"The last session we did in-person was March 13 in agronomy and then COVID-19 hit," CELT director Sara Marcketti said. "The first session we did this fall was with animal science, and we did it during the derecho. The power went out, the lights went out and we just kept going."

The year one training helps participants recognize why teaching inclusively is important and identify course-specific improvements to foster inclusiveness. Marcketti and CELT program coordinator Laura Bestler conducted a majority of the training with faculty fellows helping in their home departments.

Moving training online presented many of the challenges faculty across campus faced with the transition to virtual learning, Marcketti said.

"We had to figure out the best way to have people interact, how best to use discussion rooms and what was the right number of people in each," she said. "We wanted to create an environment where everyone feels welcome."

Lessons learned

The biggest takeaway for faculty after taking part in a session is the importance of collecting and applying feedback from their students, Marcketti said.

"They can get such a wealth of information on their class and students that can transform an experience," she said. "If faculty wait until course evaluations, then it is too late to impact the course they are teaching."

The training also helped conversations begin within departments around strategies of teaching inclusively. Trainers made these suggestions how department chairs and leaders can promote inclusivity:

  • Connect inclusive teaching to the value and mission of Iowa State.
  • Develop departmentwide equity strategic plans.
  • Devote time at faculty meetings to discuss different teaching strategies.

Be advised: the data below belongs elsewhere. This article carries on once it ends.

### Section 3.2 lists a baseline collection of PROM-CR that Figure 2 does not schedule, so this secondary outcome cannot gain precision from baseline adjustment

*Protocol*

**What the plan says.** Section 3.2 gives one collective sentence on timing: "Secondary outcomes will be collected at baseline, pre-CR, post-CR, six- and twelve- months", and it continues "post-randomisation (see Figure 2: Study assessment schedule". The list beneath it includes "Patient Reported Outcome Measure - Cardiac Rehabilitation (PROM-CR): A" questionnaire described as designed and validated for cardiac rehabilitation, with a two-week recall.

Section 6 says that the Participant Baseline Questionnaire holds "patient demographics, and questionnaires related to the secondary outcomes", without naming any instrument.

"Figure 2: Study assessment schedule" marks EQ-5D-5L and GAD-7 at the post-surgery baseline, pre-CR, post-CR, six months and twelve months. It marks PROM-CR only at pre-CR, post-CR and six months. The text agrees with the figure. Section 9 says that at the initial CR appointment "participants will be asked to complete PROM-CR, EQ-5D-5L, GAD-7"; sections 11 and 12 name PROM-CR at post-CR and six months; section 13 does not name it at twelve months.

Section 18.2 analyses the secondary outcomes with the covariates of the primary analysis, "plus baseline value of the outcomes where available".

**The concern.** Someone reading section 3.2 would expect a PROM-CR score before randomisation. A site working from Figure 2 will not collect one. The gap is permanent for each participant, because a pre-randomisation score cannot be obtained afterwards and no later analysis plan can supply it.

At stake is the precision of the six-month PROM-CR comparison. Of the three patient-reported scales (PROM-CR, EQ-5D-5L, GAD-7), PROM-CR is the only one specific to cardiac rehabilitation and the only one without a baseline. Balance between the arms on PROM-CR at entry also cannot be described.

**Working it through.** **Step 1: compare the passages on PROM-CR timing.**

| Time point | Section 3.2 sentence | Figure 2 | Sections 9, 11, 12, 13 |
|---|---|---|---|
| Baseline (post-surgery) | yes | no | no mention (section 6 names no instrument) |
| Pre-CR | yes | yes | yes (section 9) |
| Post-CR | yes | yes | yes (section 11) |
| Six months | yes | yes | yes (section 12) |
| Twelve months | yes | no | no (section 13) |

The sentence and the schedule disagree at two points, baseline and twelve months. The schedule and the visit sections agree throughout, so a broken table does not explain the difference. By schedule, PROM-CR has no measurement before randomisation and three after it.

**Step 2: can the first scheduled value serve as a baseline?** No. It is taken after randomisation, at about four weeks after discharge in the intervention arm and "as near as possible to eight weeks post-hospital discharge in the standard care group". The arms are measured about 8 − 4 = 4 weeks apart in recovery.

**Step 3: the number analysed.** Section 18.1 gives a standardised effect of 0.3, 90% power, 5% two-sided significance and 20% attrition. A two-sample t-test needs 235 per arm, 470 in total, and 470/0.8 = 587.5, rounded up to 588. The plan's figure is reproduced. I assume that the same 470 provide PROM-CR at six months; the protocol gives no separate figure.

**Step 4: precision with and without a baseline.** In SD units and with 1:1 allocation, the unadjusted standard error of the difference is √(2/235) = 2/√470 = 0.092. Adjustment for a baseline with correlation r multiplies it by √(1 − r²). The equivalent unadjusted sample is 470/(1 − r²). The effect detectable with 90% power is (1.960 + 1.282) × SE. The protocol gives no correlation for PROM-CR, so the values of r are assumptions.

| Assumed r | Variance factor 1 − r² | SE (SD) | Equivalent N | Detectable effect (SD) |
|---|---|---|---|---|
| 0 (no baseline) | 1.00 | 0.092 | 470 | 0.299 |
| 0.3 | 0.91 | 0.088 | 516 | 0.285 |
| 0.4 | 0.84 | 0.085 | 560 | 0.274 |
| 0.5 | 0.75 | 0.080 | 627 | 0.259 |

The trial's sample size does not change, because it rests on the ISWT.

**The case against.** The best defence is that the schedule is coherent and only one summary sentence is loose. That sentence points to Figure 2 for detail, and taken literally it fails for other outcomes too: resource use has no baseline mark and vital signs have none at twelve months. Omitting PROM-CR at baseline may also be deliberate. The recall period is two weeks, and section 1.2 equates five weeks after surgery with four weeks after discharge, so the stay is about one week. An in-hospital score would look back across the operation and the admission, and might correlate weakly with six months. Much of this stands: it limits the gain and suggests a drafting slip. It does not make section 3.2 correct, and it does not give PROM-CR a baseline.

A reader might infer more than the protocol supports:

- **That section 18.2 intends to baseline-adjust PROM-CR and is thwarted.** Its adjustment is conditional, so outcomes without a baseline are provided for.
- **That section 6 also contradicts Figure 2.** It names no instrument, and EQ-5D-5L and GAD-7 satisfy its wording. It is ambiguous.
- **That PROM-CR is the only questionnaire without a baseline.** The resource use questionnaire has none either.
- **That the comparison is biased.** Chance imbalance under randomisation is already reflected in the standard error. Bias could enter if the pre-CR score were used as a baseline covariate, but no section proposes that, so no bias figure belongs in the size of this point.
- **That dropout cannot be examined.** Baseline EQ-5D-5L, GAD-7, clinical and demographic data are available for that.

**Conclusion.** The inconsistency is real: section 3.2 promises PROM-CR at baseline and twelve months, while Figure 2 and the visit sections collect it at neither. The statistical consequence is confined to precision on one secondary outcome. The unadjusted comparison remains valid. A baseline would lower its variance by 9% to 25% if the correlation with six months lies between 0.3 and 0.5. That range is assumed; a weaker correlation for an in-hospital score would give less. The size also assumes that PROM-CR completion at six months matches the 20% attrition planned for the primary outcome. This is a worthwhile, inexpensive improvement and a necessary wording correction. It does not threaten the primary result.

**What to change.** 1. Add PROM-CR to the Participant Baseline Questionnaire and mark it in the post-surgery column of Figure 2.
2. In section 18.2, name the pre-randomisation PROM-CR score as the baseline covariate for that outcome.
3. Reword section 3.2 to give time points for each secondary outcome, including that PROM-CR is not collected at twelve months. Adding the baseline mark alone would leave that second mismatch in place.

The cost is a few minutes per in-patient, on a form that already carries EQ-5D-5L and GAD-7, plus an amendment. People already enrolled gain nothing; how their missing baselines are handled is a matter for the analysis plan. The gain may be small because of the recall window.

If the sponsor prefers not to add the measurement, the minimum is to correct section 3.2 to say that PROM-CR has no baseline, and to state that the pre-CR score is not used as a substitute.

• Create value for teaching inclusively with teaching awards or accountability plans.
  • Allow faculty to observe each other's classrooms, and create teaching partnerships to spark conversations to support inclusive teaching practices.

When training concluded, participants completed a four-question self-reflection. Among 1,303 responses, 98% strongly or somewhat agreed with the statement, "I recognize why teaching inclusively is important." Ninety-three percent strongly or somewhat agreed with, "I have identified course-specific improvements to foster inclusive excellence in the classroom."


Biomedical sciences department chair Michael Kimber said he was impressed with the ability of the content to engage faculty and make them active participants. The realization that small changes can have a big impact in a classroom's climate was important, Kimber said.

"Diversity is critically important to the veterinary medicine profession right now, and we are committed to diversity in our college," he said. "It fostered a comfortable environment for our faculty where they could explore an issue they recognize as important, but can be a difficult conversation to have."

Interior design assistant professor Julie Irish was a department facilitator during the online training. She praised the training but said focusing on inclusion in the virtual environment going forward would be helpful.

Kimber said after the training "hallway conversations" between faculty became more common.

"The training was not abstract," he said. "The issues of inclusivity are every day and something that is happening to us."

New faculty fellow

Amy Popillion

Amy Popillion

Amy Popillion, a teaching professor in the human development and family studies department, will begin a half-time appointment as CELT's inclusive classroom faculty fellow in January. Popillion is the first term faculty member to become a CELT faculty fellow.

"She will co-develop and lead the upcoming inclusive classroom sessions," Marcketti said. "She will do more pre- and post-outreach with the departmental facilitators and chairs to ensure it is a continued conversation."

Popillion also will lead CELT's Academic Equity and Inclusive Classroom Board, a 19-person group that provides guidance to the center on inclusion training.

What's next?

CELT will host inclusive classroom training sessions for faculty who missed the training or joined the university after their department's training, staff with teaching responsibilities and graduate teaching assistants. Sessions are set for Nov. 9 (noon-1 p.m.) and Nov. 17 (3-4 p.m.).

The next round of inclusive classroom training for all departments begins next fall. A suite of options could be offered and departments would pick one.